Milviscutulus mangiferae ( Green, 1889 ), Green, 1889

Choi, Jinyeong, Soysouvanh, Pheophanh, Lee, Seunghwan & Hong, Ki-Jeong, 2018, Review of the family Coccidae (Hemiptera: Coccomorpha) in Laos, Zootaxa 4460 (1), pp. 1-62: 42-44

publication ID

https://doi.org/10.11646/zootaXa.4460.1.1

publication LSID

lsid:zoobank.org:pub:DB841017-698F-4D44-A633-461D350DC984

persistent identifier

http://treatment.plazi.org/id/0974884C-B65A-FFFA-FF6C-FB610748FD7E

treatment provided by

Plazi

scientific name

Milviscutulus mangiferae ( Green, 1889 )
status

 

Milviscutulus mangiferae ( Green, 1889)  

( Figs 37 View FIGURE 37 , 38 View FIGURE 38 )

Lecanium mangiferae Green, 1889: 249   Diagnosis. Dorsum with anal plates pyriform, each with 4 apical setae ( Figs 37D View FIGURE 37 , 38E View FIGURE 38 ); dorsal setae clavate ( Fig. 38F View FIGURE 38 ); duct tubercles present ( Fig. 38D View FIGURE 38 ). Marginal setae spinose, mostly with fimbriate apices ( Fig. 38M View FIGURE 38 ). Venter with multilocular disc-pores usually each with 7–10 loculi, present on posterior area of abdomen, occasionally with a few laterad of metacoxa ( Fig. 38K View FIGURE 38 ); antenna 8 segmented ( Fig. 38P View FIGURE 38 ) (partially adopted from Williams & Watson 1990; Hodgson 1994).

Material examined. 3 ♀♀, LAOS, Phou Khao Khuay National Bio-Diversity Conservation Area, Thaphabath Dist., Bolikhamsai Prov., 4.v.2015, coll. J.Y. Choi, on Mangifera indica   L. ( Anacardiaceae   ); 1 ♀, Vangvieng Dist., Vientiane Prov., 8.ii.2017, coll. P.P. Soysouvanh, on Chrysalidocarpus lutescens H. Wendl.   ( Arecaceae   ).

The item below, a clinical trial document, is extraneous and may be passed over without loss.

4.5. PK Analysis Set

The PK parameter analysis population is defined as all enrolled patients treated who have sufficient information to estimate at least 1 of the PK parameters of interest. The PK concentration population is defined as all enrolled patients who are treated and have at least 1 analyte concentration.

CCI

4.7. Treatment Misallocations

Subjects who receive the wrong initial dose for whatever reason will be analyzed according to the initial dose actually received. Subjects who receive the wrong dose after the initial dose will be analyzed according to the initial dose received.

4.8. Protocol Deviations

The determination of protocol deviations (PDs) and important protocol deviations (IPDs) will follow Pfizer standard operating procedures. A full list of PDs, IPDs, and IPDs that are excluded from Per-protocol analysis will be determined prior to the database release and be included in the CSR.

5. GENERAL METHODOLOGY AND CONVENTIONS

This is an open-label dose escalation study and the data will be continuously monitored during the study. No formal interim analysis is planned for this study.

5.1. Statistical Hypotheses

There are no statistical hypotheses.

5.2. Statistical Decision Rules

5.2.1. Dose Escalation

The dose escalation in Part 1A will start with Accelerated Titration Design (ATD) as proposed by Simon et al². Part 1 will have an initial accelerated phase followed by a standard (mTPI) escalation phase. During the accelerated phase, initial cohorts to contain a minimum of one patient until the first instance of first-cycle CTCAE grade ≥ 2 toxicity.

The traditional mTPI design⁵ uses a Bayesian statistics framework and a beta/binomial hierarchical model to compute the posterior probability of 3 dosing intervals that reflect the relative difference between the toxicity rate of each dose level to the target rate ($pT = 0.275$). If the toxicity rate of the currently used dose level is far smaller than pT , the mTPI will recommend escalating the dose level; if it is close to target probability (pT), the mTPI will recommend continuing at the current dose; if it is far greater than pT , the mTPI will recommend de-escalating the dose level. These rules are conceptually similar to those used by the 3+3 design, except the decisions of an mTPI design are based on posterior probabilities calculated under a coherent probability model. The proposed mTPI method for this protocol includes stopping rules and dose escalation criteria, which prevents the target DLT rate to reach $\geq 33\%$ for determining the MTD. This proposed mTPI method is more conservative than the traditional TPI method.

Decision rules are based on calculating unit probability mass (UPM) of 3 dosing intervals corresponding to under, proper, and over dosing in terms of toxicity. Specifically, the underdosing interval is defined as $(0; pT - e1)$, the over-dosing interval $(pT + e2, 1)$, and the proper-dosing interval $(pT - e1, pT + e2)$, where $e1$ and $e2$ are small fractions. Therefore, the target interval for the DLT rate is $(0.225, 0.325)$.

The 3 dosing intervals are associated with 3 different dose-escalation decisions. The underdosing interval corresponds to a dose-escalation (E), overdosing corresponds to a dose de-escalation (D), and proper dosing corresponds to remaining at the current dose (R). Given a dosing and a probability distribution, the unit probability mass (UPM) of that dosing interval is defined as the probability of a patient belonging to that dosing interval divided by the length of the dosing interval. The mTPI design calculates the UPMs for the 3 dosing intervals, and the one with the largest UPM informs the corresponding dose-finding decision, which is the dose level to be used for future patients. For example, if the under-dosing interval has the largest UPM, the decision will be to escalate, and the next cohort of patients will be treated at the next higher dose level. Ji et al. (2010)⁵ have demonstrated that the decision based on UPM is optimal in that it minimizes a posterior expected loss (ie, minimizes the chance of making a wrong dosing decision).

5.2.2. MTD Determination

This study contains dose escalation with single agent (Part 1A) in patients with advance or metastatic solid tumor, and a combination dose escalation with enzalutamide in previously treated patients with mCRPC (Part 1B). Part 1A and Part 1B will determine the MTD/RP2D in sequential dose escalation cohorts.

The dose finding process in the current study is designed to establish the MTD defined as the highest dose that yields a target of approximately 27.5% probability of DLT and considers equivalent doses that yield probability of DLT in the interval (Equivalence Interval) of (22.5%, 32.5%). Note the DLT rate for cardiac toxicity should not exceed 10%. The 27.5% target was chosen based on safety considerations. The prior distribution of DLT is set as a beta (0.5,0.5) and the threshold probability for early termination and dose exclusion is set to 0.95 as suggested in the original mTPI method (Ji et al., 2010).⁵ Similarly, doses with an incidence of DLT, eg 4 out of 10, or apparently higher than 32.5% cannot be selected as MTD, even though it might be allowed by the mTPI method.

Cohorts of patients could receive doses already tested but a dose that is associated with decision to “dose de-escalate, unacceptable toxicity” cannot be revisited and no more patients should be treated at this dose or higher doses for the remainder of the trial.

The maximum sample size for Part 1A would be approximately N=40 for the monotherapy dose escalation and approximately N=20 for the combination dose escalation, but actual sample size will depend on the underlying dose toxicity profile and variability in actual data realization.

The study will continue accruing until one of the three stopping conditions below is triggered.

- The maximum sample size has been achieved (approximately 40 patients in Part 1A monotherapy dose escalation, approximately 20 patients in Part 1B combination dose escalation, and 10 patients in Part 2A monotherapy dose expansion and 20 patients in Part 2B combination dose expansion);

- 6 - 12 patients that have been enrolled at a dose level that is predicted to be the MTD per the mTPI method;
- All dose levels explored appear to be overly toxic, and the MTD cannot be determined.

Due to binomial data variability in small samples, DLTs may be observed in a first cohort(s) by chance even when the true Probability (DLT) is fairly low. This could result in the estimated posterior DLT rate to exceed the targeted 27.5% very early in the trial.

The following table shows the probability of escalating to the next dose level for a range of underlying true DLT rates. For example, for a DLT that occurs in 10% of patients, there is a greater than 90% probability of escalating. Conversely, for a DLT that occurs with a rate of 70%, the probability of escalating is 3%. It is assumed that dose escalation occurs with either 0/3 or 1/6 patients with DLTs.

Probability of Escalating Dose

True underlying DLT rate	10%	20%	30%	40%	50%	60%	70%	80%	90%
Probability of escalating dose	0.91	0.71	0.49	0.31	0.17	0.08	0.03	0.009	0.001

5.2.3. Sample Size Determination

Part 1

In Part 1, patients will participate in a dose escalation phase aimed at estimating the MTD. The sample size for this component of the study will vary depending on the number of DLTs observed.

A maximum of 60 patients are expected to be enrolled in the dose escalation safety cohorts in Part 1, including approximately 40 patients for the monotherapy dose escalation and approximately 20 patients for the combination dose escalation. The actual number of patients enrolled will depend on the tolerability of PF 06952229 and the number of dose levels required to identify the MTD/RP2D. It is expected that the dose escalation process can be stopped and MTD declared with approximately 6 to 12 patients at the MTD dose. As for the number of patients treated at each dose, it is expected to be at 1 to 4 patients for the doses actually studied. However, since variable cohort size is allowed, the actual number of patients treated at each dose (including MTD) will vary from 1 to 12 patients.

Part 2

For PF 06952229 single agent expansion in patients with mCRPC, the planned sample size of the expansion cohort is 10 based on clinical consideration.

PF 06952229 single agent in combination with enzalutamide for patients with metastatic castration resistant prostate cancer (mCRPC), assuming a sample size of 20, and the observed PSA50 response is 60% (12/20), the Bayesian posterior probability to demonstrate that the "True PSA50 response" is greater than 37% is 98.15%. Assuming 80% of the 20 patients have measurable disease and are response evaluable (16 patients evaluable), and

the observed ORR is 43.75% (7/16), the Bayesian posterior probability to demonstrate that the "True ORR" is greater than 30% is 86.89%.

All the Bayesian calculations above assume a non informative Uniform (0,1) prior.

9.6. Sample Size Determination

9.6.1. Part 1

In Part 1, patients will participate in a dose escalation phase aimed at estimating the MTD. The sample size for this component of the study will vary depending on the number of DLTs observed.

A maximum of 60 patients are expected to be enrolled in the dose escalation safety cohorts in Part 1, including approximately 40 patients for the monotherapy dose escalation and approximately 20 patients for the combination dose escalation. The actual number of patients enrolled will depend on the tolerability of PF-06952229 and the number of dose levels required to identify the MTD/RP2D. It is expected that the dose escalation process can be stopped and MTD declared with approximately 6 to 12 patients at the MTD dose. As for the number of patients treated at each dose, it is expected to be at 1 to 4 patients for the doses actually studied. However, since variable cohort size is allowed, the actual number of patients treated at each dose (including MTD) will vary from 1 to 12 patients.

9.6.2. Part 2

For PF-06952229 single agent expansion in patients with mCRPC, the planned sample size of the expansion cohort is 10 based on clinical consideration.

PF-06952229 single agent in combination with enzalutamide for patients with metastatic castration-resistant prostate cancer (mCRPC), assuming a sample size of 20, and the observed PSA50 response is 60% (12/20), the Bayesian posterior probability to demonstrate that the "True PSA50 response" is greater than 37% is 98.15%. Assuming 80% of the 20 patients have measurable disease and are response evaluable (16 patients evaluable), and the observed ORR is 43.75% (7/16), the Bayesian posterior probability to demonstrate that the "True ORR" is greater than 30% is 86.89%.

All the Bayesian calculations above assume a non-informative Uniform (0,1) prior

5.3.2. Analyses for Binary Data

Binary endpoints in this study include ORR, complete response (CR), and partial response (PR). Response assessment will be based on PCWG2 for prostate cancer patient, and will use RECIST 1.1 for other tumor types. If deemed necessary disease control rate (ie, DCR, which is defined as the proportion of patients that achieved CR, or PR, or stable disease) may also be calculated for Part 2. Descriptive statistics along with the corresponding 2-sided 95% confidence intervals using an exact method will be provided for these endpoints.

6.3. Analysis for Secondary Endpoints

Hosts. Polyphagous. According to García Morales et al. (2016), M. mangiferae   has been recorded from plants belonging to 82 genera in 42 families. In Laos, it has been found on Dracaena   sp. ( Asparagaceae   ) and Ficus   sp. ( Moraceae   ) ( Suh & Bombay 2015).

Distribution. All zoogeographical regions; Oriental Region ( India, Indonesia, Laos, Malaysia, Philippines, Singapore, Sri Lanka, Taiwan, Thailand and Vietnam) ( Suh & Bombay 2015; García Morales et al. 2016).

Economic importance. Milviscutulus mangiferae   was listed as a major pest of mango ( Mangifera indica   ) in Israel, U.S.A. and the Pacific region ( Gill & Kosztarab 1997), causing yellowing, leaf drop, and death of branches ( Grimshaw & Donaldson 2007).

Remarks. Milviscutulus mangiferae   is closely related to M. spiculatus Williams & Watson, 1990   , but is easily differentiated by having clavate or capitate dorsal setae and mostly fimbriate marginal setae; in contrast, M. spiculatus   has flagellate to lanceolate but never bluntly clavate or capitate dorsal setae, and the marginal setae are mostly pointed. For comparisons with other species of Milviscutulus   , see Williams & Watson (1990).

Kingdom

Animalia

Phylum

Arthropoda

Class

Insecta

Order

Hemiptera

Family

Coccidae

Genus

Milviscutulus

Loc

Milviscutulus mangiferae ( Green, 1889 )

Choi, Jinyeong, Soysouvanh, Pheophanh, Lee, Seunghwan & Hong, Ki-Jeong 2018
2018
Loc

Lecanium mangiferae

Green, 1889 : 249